Scott McClanahan Takes the Devil Out of Daniel Johnston

Look what happens when literary iconoclast meets anti-icon.

In 1984, Austin, Texas, musical savant Daniel Johnston sang, “Don’t be sad I know you will, but don’t give up until, true love will find you in the end.” The song, “True Love Will Find You in the End,” eventually became Johnston’s biggest hit, one minute and 48 seconds of devastating, shaky triumph. The track is a spurt of beauty, distilling the essential duality of the artist’s sad, romantic world, his story of unrequited love, and living terribly alone with the voices in his head.

The singer-songwriter-illustrator’s staggering talent is only eclipsed by his madness. The 2005 documentary film The Devil in Daniel Johnston chronicles Johnston’s struggle with schizophrenia and bi-polar disorder closely.

The true beauty of The Incantations of Daniel Johnston, Two Dollar Radio’s new graphic novel illustrated by Ricardo Cavolo and written by Scott McClanahan, is McClanahan’s choice to lift the thorned crown of Johnston’s illness, a condition that both doomed and mythologized his art. McClanahan’s narrative follows Johnston’s life in a swirling fever dream. Characters flitter between fiction and the real, detailing a backwoods Appalachian upbringing.

 

Like an acid-laced children’s book, Incantations follows the course of the musician’s life with a hallucinatory reverence, before departing into the happy, beautiful, life filled with love that could have been for Johnston.

McClanahan’s prose over Cavolo’s stunning illustrations left me welling with tears. “This is the part of the book where Daniel sees that he has to make things forever and that the whole world is a great fever we catch from one another like a game of tag,” writes McClanahan. Reminding us later, “You’ll never be as young as you are right now or the people you know. And there are no answers for any of us. We remain mysteries to one another.”

The Skeeve connected with McClanahan at his West Virginia home to talk about the gorgeous project.

The Skeeve: How did you meet Ricardo Cavolo?

Scott McClanahan: I’ve still never met him. He published this book in Spain a couple years ago. They decided they were going to do a version of it here in the United States, and they asked me to write the text. So really, we’ve had very limited conversations. Actually, no conversation. I did learn how to spell his name though. That’s the important thing when you’re collaborating with someone. If I was writing someone or in interviews, I kept spelling his name wrong, but I think I got that down now.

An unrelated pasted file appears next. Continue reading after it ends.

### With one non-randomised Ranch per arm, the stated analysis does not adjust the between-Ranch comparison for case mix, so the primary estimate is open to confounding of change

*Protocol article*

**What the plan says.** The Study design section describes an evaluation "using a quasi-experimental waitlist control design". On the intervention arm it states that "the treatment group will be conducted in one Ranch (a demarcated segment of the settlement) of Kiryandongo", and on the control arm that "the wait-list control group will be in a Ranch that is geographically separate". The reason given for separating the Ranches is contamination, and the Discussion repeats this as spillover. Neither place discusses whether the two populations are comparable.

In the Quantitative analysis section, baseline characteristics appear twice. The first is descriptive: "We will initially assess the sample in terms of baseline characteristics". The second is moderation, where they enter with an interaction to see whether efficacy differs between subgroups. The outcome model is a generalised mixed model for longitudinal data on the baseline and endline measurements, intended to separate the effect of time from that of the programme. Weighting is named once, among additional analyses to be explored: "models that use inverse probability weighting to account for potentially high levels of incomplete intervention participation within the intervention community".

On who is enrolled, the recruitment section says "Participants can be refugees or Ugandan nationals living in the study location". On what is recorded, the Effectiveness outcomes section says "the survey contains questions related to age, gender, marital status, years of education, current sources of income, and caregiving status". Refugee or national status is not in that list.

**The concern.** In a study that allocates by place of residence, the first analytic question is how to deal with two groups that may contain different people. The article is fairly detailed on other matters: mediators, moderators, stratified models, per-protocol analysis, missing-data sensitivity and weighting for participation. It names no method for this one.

“I don’t even know if he likes it. He may very well hate it. He may very well hate me.”

The Skeeve: How did you guys work on the West Virginia via Barcelona project?

Scott McClanahan: He really already had the book self-contained as far as the images. He’d written a text himself. I just took that text and kind of completely changed it. His text was more narrative driven, I don’t want to say stereotypical, but followed the outline of the life. I don’t know if he even considers himself a writer either. I would do Google translate for each of the pages he had as text. Then I would say, ‘That’s horrible! I gotta do something else!’ It’s one of those things I feel nervous about. I don’t even know if he [Cavolo] likes it. He may very well hate it. He may very well hate me. I was telling my wife the other day as I was doing it, there’s this little voice in my head being like, You have destroyed my beautiful comic; I hate you! And this is always for some reason like a French voice in my head, instead of a Spanish voice. I hope he likes it.

The Skeeve: What is your experience with Daniel Johnston outside of this book?

Scott McClanahan: I don’t know if you could say I was a fan, but some of the songs are just amazing, as good as anything in the Great American Songbook. And a lot of his songs are perfect. There’s an album he did with Kramer [the founder] of Shimmy Disc [label], called 1990. I think that album’s amazing from start to finish.

The Skeeve: He’s spent time in West Virginia, too. 

Scott McClanahan: But he’s from North Central West Virginia, what I guess you would call Northern West Virginia, which is like the Ohio River Valley. It’s really more like he’s from Ohio. He’s from a place called New Cumberland. He grew up across the river from what would’ve been Steubenville, Ohio, which is where Dean Martin’s from.

Some strange things happening there. But yeah I guess I was a fan. I will say this, the Daniel Johnston story, there’s always been something about it that kind of bothered me, where the mental health stuff is always pushed to the front, rather than the fact that he wrote really amazing songs. I always thought that was more compelling than the mental health stuff. But there’s also the flip side, where it’s kind of a condescending tone they take with Johnston, which I think is really, really strange.

The Skeeve:  Is that why you departed from the linear narrative at the end of the book and just got weird with it?

Scott McClanahan: That’s exactly the reason why I did it. There’s just something so condescending about the way we treat people who hear voices. We want to take a pill and make it go away. We want to normalize them, which is what a lot of our psychology does. When I’ve been in bad spots before, the things I was hearing or feeling were every bit as real as your normal reality, sitting around drinking diet soda and eating Hot Pockets or whatever.

Repurposed thanks to Kindland.

Lindsay MaHarry writes about music, weed, and literature.
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